This week the rough electrical work started. We've had a lot of time spent on detailed little bits of the rough framing, and most of that is done, so it's been kind of photographically boring for a couple of weeks. But no more!
Here's the view from our neighbors' back porch (we had been plantsitting their venus fly trap). They've trimmed the sheathing plywood to the window opening sizes so you can really see the shape of the back of the house now.
The back stairs are still being built slowly. When contractors work on a job like this, they may not settle down and work on one thing exclusively until it is done. People get pulled off to do this or that this which is more urgent to the work timeline. The back stairs are not going to be a thing for a while, so they get attention in dribs and drabs right now.
As you can see, the upper run of steps has not been fully framed yet. They only needed enough stairs to get the two windows in down at the landing level at this point.
It was a pleasant surprise to see rough electrical work starting this week. I've gotten used to everything just taking forever and adjusting myself to the idea that work might feel pretty incremental for a while, and then I look at the ceiling and there's an outlet box for the smoke alarms, like boom. These are the recessed lights in the kitchen.
And the dining room. There has been some doubt about how recessed lights will work in a Victorian, so soon enough you will see how that works out.
We're also adding more lights upstairs, and redoing the center pendant lights to be more sturdily attached and also appropriate to the period. To that effect, yet another ceiling medallion has come down.
Our job foreman, Luis, used to be a plasterer and knows people who do plaster restoration, so efforts are underway to get complete restoration and reinstallaion of the many stowed away damaged medallions in the basement. My own efforts to hire somebody to do that have not been particularly successful.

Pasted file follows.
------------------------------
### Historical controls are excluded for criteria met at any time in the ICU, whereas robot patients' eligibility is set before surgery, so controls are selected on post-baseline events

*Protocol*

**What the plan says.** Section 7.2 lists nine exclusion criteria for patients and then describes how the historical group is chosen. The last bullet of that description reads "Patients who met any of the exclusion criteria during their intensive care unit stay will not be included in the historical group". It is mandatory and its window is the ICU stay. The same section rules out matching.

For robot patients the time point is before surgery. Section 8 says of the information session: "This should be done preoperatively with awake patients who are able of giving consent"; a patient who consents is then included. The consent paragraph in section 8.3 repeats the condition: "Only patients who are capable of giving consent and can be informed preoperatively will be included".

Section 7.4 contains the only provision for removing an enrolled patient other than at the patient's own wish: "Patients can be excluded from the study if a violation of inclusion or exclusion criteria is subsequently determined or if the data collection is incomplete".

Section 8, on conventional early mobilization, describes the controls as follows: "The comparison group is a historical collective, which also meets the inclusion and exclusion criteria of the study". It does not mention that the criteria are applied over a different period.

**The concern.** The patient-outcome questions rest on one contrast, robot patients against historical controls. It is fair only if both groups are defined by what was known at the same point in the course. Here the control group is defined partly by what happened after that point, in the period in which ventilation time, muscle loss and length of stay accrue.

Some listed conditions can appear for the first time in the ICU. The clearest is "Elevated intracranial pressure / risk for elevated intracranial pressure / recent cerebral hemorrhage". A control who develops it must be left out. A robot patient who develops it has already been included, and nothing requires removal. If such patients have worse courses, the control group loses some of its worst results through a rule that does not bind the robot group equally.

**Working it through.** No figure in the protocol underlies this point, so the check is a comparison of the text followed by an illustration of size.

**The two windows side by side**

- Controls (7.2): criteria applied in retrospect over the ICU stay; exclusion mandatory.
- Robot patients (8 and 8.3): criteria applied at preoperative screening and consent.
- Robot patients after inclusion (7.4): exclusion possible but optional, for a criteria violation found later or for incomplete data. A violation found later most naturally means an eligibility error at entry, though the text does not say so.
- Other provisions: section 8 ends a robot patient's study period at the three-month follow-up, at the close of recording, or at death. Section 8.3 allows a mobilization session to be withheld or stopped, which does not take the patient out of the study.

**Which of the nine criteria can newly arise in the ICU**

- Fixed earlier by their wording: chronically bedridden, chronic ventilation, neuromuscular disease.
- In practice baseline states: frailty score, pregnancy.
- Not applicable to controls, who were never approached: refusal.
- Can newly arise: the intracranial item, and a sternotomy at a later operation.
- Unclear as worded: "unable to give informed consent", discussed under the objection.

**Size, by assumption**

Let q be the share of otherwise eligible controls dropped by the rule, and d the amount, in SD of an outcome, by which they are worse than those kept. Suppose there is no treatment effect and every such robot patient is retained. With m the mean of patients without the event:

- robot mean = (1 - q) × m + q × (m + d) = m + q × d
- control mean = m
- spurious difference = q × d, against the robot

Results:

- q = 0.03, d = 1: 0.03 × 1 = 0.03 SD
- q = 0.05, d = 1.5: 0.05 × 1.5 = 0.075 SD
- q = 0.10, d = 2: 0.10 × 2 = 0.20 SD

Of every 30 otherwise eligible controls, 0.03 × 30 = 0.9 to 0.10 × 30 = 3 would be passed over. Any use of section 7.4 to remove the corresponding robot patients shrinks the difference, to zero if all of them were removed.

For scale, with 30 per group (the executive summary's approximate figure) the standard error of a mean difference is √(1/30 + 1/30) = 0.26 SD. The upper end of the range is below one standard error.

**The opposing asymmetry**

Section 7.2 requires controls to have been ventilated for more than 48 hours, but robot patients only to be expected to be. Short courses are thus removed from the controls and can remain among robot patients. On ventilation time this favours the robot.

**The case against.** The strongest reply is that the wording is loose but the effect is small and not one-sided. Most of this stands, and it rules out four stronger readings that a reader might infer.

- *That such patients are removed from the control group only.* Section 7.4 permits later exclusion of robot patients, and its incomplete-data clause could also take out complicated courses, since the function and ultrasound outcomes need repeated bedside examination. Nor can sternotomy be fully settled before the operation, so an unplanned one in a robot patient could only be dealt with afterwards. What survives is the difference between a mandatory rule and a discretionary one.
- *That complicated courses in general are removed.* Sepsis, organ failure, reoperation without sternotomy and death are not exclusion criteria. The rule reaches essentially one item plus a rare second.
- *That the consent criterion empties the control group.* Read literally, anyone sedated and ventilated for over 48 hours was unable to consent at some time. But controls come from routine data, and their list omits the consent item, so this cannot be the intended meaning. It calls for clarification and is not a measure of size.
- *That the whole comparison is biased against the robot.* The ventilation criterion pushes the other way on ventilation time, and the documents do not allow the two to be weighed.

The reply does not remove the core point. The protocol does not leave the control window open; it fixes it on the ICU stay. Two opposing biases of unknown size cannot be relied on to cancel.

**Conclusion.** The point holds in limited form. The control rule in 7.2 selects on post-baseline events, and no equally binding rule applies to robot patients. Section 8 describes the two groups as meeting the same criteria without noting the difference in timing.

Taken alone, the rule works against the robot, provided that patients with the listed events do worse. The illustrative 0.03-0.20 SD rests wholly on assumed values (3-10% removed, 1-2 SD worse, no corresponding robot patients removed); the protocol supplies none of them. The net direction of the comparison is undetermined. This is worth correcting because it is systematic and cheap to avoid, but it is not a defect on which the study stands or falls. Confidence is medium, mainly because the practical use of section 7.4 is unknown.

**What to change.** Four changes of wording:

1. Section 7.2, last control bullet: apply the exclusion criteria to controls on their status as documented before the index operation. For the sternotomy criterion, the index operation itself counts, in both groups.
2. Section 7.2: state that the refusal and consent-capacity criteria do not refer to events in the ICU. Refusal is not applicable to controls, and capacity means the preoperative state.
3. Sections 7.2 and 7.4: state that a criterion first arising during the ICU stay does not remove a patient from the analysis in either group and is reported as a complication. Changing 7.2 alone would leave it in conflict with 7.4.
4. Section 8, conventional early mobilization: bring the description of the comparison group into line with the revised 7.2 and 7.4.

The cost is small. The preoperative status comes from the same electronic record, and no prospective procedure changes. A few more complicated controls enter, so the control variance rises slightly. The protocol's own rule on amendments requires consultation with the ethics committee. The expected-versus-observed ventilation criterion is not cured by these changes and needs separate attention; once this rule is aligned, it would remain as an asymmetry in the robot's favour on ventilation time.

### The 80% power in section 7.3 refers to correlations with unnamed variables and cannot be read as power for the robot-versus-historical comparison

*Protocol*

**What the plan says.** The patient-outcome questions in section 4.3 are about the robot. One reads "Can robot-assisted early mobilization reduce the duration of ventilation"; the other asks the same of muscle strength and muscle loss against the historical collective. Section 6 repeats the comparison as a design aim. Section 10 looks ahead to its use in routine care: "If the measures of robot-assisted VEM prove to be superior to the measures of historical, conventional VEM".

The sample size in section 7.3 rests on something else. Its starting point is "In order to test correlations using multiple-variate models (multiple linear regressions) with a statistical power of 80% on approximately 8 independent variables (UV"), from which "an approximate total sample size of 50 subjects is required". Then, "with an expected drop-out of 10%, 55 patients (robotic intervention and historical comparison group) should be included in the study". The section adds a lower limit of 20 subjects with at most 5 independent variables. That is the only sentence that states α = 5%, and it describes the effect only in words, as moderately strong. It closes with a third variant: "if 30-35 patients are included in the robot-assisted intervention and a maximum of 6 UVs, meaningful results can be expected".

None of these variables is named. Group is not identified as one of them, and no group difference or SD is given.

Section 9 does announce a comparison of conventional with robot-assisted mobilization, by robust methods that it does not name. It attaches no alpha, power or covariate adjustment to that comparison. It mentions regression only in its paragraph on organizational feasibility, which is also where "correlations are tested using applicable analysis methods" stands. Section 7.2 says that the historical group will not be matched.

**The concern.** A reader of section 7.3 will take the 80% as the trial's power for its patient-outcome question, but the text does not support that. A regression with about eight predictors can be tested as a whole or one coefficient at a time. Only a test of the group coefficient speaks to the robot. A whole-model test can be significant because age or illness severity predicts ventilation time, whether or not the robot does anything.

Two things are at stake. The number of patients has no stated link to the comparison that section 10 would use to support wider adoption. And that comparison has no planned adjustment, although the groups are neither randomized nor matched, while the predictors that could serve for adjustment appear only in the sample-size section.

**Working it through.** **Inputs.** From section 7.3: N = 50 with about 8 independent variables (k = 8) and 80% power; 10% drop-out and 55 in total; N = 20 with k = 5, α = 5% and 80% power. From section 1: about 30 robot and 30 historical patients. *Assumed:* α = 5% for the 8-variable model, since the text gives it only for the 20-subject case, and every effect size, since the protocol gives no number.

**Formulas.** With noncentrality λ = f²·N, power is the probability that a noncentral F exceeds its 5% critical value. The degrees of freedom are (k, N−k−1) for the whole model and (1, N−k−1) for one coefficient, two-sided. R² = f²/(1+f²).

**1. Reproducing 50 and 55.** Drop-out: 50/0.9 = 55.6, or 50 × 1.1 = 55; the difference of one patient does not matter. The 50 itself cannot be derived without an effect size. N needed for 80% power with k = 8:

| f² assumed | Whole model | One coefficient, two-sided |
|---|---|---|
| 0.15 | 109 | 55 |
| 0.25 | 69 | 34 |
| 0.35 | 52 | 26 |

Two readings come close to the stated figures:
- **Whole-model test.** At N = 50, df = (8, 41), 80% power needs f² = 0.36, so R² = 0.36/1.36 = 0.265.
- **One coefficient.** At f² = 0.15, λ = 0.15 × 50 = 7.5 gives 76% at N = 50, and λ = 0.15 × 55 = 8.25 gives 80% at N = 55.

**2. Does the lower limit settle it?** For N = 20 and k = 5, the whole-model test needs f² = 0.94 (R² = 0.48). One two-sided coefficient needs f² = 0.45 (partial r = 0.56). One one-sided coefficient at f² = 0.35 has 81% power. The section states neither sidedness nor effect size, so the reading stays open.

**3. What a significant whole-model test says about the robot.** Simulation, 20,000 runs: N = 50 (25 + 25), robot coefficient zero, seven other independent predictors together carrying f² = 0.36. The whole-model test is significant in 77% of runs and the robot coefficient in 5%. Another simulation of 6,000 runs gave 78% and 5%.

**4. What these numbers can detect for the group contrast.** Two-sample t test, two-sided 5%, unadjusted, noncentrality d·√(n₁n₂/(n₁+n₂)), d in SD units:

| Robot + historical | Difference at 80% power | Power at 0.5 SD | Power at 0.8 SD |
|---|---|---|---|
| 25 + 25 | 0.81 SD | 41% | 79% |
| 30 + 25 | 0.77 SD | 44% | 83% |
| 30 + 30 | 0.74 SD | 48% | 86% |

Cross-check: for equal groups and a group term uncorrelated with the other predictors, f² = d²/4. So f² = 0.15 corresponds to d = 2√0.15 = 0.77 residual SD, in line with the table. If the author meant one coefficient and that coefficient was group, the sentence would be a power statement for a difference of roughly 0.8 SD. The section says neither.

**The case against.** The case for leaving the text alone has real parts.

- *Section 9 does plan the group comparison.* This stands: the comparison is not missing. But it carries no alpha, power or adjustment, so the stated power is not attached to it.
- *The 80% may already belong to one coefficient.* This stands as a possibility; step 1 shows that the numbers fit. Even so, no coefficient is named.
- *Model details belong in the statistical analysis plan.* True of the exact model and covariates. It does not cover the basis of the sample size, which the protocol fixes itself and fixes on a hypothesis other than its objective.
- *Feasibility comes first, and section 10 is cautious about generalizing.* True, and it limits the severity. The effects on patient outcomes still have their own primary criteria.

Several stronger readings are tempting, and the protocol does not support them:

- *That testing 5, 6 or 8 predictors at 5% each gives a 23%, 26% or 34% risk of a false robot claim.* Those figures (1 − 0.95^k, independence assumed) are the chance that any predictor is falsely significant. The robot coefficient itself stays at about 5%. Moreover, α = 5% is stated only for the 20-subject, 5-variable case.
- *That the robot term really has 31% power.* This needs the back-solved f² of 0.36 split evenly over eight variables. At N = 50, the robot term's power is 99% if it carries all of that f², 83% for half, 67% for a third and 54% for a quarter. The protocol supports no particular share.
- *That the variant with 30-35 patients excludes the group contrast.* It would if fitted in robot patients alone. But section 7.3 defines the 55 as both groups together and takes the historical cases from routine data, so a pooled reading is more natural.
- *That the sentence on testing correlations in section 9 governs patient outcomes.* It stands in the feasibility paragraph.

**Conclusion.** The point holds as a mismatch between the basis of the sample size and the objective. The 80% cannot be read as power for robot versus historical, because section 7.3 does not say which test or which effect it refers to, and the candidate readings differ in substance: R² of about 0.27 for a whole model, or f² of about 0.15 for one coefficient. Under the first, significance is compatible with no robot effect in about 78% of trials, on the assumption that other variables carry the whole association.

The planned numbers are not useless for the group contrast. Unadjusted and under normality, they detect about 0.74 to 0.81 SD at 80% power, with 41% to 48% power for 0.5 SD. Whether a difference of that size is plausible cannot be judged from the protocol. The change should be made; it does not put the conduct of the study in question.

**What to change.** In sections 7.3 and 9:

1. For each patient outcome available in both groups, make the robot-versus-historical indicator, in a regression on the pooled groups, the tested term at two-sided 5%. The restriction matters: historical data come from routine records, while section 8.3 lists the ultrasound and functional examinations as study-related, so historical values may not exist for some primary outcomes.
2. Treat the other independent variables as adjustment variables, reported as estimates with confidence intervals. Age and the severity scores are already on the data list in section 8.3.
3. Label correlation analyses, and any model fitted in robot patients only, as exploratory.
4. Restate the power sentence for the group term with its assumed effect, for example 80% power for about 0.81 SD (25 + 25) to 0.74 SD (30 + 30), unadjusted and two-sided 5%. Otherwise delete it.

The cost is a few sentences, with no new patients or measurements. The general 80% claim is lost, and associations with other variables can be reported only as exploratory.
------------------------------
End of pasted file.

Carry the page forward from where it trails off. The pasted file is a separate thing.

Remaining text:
We are also adding recessed lights in the two front bedrooms upstairs. We have a walk-through with the contractor Tuesday when we will discuss this, but I'm curious about why they have chosen to leave the collapsing plaster ceilings in place rather than take them down. In particular the one in our bedroom has been sagging rather perilously for a while, and it seems to be mostly held up by multiple layers of wallpaper and latex paint.
In other ceiling-related news, the new skylight in the hallway has been framed in. This hallway has always been really dark, and I look forward to a lot more light. The skylights have little solar panels on them to control electrical motors that open and close them with a remote control, and have automatic rain sensors to shut themselves. That's not a huge deal around here, because it generally doesn't rain when it is hot out (unlike where I grew up, where it would be 88F and a heavy rainshower would just make it even more humid), but the feature just with the electronic controls.
The back bathroom, which is for my parents, also has a skylight. I could have put a window in this bathroom, but it would just face right into our neighbor's house. The skylight gives everybody a little more privacy while bringing a lot of light in. This side of the house faces east, so this will be particularly bright in the morning.
And some quick views of the two bedrooms. First the new side bedroom with its bay window. This has a great view over the neighborhood and will be the place to be for the fireworks every year. If we watched the fireworks, which we do not, because we are old and grumpy people.
And the back bedroom, which is going to be amazing. For the most part the windows will have to be covered because the sun will be BLAZING through there, but at least this is not a room that will be dark and unpleasant, right?